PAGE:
Not so long ago sales were stagnant, and the potential of digital technology was mired in doubt as illegal downloads of music ran rampant.
But the success of the iPod has changed the game. It's not only that technology and hardware marketers are rushing to meet consumer demand for digital music products, but also that those digital music players have become a marketing tool-a for computer and electronic companies to lure new customers to their portfolios of products.
The hot-selling item for this holiday season will be hand-held digital music players, now driving a resurgence in consumer electronics sales. Also helped by improved sales of high-definition TVs, videogame consoles and in-car entertainment systems, industry sales are expected to hit a high of $108 billion this year, according to the Consumer Electronics Association.
"The promise of digital technology-getting your entertainment where you want it, when you want it and how you want it-has finally arrived, and everyone wants to get in on it," says Jeff Joseph, VP-communications at the CEA.
A major turning point came last year when the runaway success of Apple Computer's iTunes Music Store proved that consumers were happy to pay for songs downloaded to their computers and digital music players if the price was reasonable and the technology worked.
Apple is now selling 16 million songs per month at 99¢ each. Apple claims 70% of legal music downloads, as well as about half of the U.S. market for hand-held music players, thanks to its popular iPod device.
Its leadership is under attack, however, as competitors multiply. Major online music purveyors now include RealNetworks' Rhapsody, Roxio's Napster, Wal-Mart Stores, Sony Corp. and Microsoft Corp., whose MSN Music offering was unveiled last month.
Industry observers expect the market for legitimate digital music downloads to increase by more than 170% over the coming year.
Microsoft's music service offers songs playable on 70 different types of devices. Apple's iPod plays only music downloadable from the iTunes site, a detail that may eventually create major challenges for the company.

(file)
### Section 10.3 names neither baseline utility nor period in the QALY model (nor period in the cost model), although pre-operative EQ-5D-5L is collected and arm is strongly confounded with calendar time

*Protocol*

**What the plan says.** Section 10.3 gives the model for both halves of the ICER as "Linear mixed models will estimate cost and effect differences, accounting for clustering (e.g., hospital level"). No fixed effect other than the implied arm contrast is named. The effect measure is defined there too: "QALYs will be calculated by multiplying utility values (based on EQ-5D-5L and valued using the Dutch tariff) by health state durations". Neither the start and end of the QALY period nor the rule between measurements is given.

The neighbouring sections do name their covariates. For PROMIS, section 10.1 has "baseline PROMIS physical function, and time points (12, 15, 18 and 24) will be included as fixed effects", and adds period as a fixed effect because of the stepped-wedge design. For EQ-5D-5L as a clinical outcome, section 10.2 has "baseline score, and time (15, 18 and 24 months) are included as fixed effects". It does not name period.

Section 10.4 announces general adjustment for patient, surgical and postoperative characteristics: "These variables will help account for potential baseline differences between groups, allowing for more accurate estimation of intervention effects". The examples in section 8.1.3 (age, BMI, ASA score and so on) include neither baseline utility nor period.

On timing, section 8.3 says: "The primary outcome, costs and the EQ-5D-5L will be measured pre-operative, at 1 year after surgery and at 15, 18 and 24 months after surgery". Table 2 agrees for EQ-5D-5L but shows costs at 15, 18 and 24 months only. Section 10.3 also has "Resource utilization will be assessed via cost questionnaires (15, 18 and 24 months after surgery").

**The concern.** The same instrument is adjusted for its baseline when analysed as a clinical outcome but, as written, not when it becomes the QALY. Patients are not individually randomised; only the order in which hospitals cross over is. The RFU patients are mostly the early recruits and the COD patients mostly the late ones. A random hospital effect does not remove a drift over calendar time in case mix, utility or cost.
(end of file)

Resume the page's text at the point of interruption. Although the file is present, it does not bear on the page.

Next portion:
Sales of portable music devices are booming, with a 90% increase to 5.7 million units expected in 2004, says the CEA. Makers of all types of computers and chips, including IBM Corp. and Intel Corp., are getting into the game through development of platforms supporting the growth of digital entertainment
Hewlett-Packard Co., riding high on strong sales of its digital cameras and printers for consumers, didn't want to miss out on the portable music revolution. HP got into the marketplace quickly by partnering with Apple to produce its own version called the Apple iPod From HP.
Although it looks and functions exactly like Apple's iPod, HP is differentiating its version by offering customizable, printable covers for the devices. It's also pushing the product through broad, PC-oriented retail channels where it has strong market share, including Best Buy Co., CompUSA, RadioShack and Costco.
"Our goal is to get you the content you want-music, movies, TV shows, games and photos-on the digital device of your choice," says Allison Johnson, senior VP-corporate marketing at HP and a 2004 Power Player.
In its advertising, HP is also promoting easy interoperability of all its consumer-targeted devices, which is expected to help grease sales of its iPod.
"Making things easy is, of course, really hard," says Ms. Johnson.
The future of digital entertainment is expected to go well beyond music. Microsoft executives have said MSN Music is less a profit driver than a magnet for its overall MSN offerings that will become increasingly enriched by digital technology.
Its new services include MSN Music Radio, which provides ad-supported radio programming based on actual local radio stations. (For $30 a year, subscribers can get it minus advertising.) Next up: A Microsoft portable video player with manufacturing partners Samsung and Creative Technology. The hand-held device will allow consumers to play TV shows and video, as well as music.
Analysts say it's premature to gauge demand for a portable video device, but market research has shown strong consumer interest. The CEA's Mr. Joseph notes: "So far, the rule has been if you build a better mousetrap, consumers will come."